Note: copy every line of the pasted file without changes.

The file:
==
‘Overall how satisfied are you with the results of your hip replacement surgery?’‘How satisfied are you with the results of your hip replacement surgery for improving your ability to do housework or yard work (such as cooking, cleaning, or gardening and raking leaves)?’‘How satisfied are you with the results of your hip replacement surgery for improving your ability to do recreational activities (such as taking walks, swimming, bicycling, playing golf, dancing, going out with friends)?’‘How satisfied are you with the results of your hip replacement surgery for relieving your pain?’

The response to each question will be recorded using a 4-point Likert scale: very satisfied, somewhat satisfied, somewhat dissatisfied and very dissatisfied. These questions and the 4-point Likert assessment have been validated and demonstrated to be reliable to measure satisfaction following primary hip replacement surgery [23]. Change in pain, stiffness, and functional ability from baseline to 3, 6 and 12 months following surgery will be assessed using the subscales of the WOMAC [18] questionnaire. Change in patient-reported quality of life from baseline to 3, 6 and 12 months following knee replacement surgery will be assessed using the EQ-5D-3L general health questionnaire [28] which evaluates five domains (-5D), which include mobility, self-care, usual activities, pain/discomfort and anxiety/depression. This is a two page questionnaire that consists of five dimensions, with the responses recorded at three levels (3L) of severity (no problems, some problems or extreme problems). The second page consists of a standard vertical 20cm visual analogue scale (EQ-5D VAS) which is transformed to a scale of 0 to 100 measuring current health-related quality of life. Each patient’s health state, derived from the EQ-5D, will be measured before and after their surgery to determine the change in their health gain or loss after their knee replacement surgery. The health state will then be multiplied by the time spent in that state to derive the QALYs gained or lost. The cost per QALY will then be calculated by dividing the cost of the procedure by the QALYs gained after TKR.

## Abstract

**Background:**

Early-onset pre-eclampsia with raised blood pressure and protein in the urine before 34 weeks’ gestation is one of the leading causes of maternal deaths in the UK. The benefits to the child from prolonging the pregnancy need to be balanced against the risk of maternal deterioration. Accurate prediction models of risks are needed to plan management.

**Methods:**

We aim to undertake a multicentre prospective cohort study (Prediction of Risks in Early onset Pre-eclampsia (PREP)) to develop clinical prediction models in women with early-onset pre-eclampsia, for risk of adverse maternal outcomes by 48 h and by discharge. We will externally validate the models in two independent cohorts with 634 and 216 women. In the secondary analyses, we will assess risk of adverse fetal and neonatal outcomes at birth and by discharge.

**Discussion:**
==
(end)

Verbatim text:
‘Overall how satisfied are you with the results of your hip replacement surgery?’‘How satisfied are you with the results of your hip replacement surgery for improving your ability to do housework or yard work (such as cooking, cleaning, or gardening and raking leaves)?’‘How satisfied are you with the results of your hip replacement surgery for improving your ability to do recreational activities (such as taking walks, swimming, bicycling, playing golf, dancing, going out with friends)?’‘How satisfied are you with the results of your hip replacement surgery for relieving your pain?’

The response to each question will be recorded using a 4-point Likert scale: very satisfied, somewhat satisfied, somewhat dissatisfied and very dissatisfied. These questions and the 4-point Likert assessment have been validated and demonstrated to be reliable to measure satisfaction following primary hip replacement surgery [23]. Change in pain, stiffness, and functional ability from baseline to 3, 6 and 12 months following surgery will be assessed using the subscales of the WOMAC [18] questionnaire. Change in patient-reported quality of life from baseline to 3, 6 and 12 months following knee replacement surgery will be assessed using the EQ-5D-3L general health questionnaire [28] which evaluates five domains (-5D), which include mobility, self-care, usual activities, pain/discomfort and anxiety/depression. This is a two page questionnaire that consists of five dimensions, with the responses recorded at three levels (3L) of severity (no problems, some problems or extreme problems). The second page consists of a standard vertical 20cm visual analogue scale (EQ-5D VAS) which is transformed to a scale of 0 to 100 measuring current health-related quality of life. Each patient’s health state, derived from the EQ-5D, will be measured before and after their surgery to determine the change in their health gain or loss after their knee replacement surgery. The health state will then be multiplied by the time spent in that state to derive the QALYs gained or lost. The cost per QALY will then be calculated by dividing the cost of the procedure by the QALYs gained after TKR.

## Abstract

**Background:**

Early-onset pre-eclampsia with raised blood pressure and protein in the urine before 34 weeks’ gestation is one of the leading causes of maternal deaths in the UK. The benefits to the child from prolonging the pregnancy need to be balanced against the risk of maternal deterioration. Accurate prediction models of risks are needed to plan management.

**Methods:**

We aim to undertake a multicentre prospective cohort study (Prediction of Risks in Early onset Pre-eclampsia (PREP)) to develop clinical prediction models in women with early-onset pre-eclampsia, for risk of adverse maternal outcomes by 48 h and by discharge. We will externally validate the models in two independent cohorts with 634 and 216 women. In the secondary analyses, we will assess risk of adverse fetal and neonatal outcomes at birth and by discharge.

**Discussion:**